Debt Default-The March Of Folly
Investors today are battered with headline news of breaking events. The natural response is to react to these bulletins by buying or selling something, a reaction that is quite often completely wrong. One of the hundreds of old Wall Street sayings is “Don’t sell on news of a strike.” This was coined in the days when both labor unions and automakers were major forces in our economy.
In those days, a strike by the United Auto Workers against General Motors, for example, would have severely impacted the entire economy. Such high stakes meant that it would have happened only after several months of negotiations and its impact would have been assessed and already reflected in the stock prices of GM and its suppliers. Investors were sometimes puzzled when news of a strike and the removal of this pending uncertainty actually caused a move up in their stock prices.
The dominant present uncertainty is the unsettled debt ceiling legislation. This obsolete law originated with Liberty Bond sales to finance U.S. participation in World War I and was originally intended to give the Treasury flexibility to issue additional bonds without having to go back to Congress. It became a subject of partisan debate through the years although never so much as now.
Despite its use primarily as a debating tool, Congress has managed to raise or extend it 78 times since 1960. Wall Street has assumed that it will probably do so again and failure to do could trigger a nasty sell-off. The immediate consequences would be higher interest rates at the next Treasury bond auction and brakes being applied to the fragile economic recovery. The longer term consequences were noted a generation ago, when President Reagan, urging Congress to increase the debt limit, wrote, “The full consequences of a default-or even the serious prospect of default-by the United States are impossible to predict and awesome to contemplate.”
Short-term, a recent precedent is the 775-point drop in the Dow in 2008 after the initial failure by Congress to approve the TARP plan to bail out the banks. The politicians quickly adjusted to this market reaction and bailed out the banks while investors absorbed this news and went on to anticipate the next crisis.
The trick is to assess and anticipate probable events rather than to react to what has already happened. This default, even if avoided by a last ditch maneuver, will require the Treasury to pay higher rates to continue the necessary financing of running the world’s largest government. Winding down two wars will reduce expenditures. Economic recovery, if not derailed, will bring greater tax revenues but interest rates will probably be kicked up somewhat before their time.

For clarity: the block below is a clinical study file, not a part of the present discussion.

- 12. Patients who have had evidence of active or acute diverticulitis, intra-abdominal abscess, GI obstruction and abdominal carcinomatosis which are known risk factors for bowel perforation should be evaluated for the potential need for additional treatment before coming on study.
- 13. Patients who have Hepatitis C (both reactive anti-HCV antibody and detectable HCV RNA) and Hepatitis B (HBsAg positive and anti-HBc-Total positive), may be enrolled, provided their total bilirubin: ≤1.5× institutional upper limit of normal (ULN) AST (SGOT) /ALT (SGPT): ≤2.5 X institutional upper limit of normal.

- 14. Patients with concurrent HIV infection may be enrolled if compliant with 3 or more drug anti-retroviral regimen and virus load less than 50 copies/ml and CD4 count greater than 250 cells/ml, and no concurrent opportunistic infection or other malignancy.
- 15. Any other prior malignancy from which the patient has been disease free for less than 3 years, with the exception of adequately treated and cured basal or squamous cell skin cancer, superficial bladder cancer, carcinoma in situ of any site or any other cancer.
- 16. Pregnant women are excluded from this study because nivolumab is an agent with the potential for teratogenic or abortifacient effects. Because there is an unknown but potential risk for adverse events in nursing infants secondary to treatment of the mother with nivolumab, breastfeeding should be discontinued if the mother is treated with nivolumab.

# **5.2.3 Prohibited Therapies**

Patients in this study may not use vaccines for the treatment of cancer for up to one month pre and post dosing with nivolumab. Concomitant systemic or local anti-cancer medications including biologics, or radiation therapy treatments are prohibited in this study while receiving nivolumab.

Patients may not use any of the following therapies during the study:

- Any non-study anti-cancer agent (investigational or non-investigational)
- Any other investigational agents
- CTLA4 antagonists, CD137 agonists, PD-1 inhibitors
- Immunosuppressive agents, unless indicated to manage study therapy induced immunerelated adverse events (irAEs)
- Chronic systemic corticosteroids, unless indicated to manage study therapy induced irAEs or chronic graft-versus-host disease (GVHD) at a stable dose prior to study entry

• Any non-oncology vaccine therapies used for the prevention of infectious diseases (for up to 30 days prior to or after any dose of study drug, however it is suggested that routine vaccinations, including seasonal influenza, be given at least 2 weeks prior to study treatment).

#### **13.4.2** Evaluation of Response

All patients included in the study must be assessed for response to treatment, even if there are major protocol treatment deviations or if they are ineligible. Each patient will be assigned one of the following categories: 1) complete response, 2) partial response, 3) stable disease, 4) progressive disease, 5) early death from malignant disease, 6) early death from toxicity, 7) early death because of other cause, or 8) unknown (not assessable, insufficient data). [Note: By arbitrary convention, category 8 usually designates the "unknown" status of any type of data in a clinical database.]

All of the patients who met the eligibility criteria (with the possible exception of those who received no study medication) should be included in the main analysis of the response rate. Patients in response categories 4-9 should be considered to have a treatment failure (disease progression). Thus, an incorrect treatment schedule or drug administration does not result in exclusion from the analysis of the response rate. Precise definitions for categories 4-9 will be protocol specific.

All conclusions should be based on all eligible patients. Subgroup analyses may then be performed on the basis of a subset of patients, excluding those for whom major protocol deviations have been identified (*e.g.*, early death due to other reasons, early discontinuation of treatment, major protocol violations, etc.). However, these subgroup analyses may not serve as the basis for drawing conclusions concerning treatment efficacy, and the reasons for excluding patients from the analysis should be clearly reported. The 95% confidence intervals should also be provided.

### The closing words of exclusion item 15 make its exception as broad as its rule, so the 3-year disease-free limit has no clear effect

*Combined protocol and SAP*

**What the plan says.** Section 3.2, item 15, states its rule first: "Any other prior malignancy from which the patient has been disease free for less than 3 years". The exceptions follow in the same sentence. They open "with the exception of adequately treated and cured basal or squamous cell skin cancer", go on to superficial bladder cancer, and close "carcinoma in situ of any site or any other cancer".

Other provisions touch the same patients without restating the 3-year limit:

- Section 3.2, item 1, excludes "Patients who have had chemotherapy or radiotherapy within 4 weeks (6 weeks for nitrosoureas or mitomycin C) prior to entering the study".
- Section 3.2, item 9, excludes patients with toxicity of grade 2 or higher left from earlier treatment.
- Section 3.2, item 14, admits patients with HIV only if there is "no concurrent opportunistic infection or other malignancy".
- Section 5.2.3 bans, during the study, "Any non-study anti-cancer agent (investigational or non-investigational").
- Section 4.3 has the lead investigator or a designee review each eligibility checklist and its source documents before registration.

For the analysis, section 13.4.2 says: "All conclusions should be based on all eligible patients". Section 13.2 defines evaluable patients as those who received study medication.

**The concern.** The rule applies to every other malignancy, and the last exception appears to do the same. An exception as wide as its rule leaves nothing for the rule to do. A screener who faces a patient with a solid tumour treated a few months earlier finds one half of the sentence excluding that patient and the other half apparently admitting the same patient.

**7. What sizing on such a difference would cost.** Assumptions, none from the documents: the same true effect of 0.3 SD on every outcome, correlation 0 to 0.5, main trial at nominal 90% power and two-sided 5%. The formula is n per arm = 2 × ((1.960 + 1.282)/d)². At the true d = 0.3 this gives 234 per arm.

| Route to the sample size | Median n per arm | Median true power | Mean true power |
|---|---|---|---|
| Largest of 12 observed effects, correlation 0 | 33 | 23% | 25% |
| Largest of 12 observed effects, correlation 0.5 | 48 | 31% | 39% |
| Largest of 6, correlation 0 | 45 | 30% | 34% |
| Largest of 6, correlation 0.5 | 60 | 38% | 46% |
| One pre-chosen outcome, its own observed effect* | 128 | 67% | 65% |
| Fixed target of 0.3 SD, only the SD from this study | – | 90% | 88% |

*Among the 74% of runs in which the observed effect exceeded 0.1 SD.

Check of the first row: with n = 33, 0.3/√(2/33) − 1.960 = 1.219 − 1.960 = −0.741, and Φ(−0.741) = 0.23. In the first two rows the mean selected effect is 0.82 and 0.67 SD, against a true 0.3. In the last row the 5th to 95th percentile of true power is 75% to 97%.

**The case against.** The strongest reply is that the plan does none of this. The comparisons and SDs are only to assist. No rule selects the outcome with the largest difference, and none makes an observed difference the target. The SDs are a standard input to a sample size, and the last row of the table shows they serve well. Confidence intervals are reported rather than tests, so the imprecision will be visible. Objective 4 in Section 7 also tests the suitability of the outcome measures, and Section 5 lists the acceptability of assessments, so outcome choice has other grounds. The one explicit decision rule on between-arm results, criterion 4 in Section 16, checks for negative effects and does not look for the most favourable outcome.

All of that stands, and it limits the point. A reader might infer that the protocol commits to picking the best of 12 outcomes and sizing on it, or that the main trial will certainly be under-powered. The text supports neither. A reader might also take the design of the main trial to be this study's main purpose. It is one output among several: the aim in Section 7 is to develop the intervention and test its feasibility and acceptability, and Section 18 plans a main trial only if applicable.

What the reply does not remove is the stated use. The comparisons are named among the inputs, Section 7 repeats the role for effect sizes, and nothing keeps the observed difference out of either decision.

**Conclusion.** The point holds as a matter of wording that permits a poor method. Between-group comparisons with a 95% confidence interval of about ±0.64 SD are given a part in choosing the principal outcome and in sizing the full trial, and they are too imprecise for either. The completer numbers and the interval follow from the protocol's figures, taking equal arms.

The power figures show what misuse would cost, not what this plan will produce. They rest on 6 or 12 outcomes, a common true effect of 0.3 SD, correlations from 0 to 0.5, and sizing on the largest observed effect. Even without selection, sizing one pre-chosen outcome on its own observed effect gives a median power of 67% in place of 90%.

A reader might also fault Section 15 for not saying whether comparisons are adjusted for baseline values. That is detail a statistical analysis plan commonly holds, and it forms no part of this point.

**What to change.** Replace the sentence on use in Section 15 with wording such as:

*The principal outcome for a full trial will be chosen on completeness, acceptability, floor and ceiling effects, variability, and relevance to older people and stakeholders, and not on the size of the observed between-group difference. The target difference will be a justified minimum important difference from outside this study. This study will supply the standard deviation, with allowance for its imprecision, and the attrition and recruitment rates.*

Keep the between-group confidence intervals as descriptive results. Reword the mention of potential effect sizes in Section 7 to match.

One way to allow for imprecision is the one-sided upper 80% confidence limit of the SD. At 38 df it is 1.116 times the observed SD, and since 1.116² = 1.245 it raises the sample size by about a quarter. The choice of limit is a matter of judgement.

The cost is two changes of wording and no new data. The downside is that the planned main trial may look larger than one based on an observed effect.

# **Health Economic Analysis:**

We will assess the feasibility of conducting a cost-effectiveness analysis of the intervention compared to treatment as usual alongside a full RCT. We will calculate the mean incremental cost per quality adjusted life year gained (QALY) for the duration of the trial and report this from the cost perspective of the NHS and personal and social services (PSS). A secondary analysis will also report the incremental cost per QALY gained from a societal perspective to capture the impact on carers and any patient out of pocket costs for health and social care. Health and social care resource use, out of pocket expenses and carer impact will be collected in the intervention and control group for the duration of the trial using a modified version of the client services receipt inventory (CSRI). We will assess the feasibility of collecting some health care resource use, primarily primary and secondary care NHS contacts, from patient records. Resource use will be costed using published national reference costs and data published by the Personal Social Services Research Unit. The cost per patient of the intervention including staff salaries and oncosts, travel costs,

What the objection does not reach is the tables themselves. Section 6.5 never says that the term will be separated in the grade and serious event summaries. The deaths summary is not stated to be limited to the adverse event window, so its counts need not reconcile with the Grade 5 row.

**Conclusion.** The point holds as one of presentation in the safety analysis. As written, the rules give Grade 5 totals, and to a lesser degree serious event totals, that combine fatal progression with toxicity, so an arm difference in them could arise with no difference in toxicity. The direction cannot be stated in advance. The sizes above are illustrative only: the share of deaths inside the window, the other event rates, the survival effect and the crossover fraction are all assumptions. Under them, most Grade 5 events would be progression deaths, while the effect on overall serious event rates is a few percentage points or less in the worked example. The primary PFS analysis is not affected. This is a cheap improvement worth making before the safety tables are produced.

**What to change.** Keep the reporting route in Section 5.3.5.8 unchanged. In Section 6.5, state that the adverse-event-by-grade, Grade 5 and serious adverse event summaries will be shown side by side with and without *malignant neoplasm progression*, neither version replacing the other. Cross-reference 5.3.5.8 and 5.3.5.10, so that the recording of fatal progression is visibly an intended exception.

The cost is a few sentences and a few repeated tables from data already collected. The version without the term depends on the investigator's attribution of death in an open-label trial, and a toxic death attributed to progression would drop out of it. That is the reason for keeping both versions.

Fortunately, world finance is highly competitive. European bonds are also suffering from self-inflicted wounds, thus Treasuries should not suffer excessively after this needless march of folly. The inevitable retreat from today’s record low interest rates will be accelerated, thus rate risks of long-term bonds are now more acute.
Most stocks today are buoyed by favorable earnings reports and moderate valuations. A short-term stock market break is likely should the Treasury slide into a blatant default on its obligations, as this would trigger massive unwinding of staggering sums of intricate credit default swaps among the world’s banks. Such a default would not directly affect the operations of a debtless company like Apple (AAPL-$392) but leveraged swap holders might be forced to sell stocks in great companies in order to meet margin requirements.
Readers probably have not been overleveraging themselves with such gambles but I regret that resolution of this uncertainty may take longer than it appeared only a few days ago. Stocks have already slipped over 400 points on the Dow Industrials as the news became increasingly negative. An increase or even an extension would ease prevailing fears, probably triggering a substantial rally. Pending some sort of resolution, patience is appropriate.
I am confident a good buying opportunity for stocks lies ahead, less confident as to its timing. Shopping lists should feature global companies with strong balance sheets and rising earnings. Three of my picks are based in Switzerland, a plus factor when other economies wobble. These are Novartis (NVS-$61), Syngenta (SYT-$63) and Weatherford (WFT-$22), in health care, agriculture and oil services.
The stock market always discounts uncertainties, providing opportunities for those ready. Today’s political snarl is unusual but investors may find comfort in Winston Churchill’s words, “You can always count on Americans to do the right thing-after they’ve tried everything else.”
Tony Crowell manages stock portfolios for individuals and their trust and retirement accounts with CROWELL•ROBERTS Investment Counsel, a registered investment advisor in Laguna Beach since 1993. firstname.lastname@example.org 949.494.1376/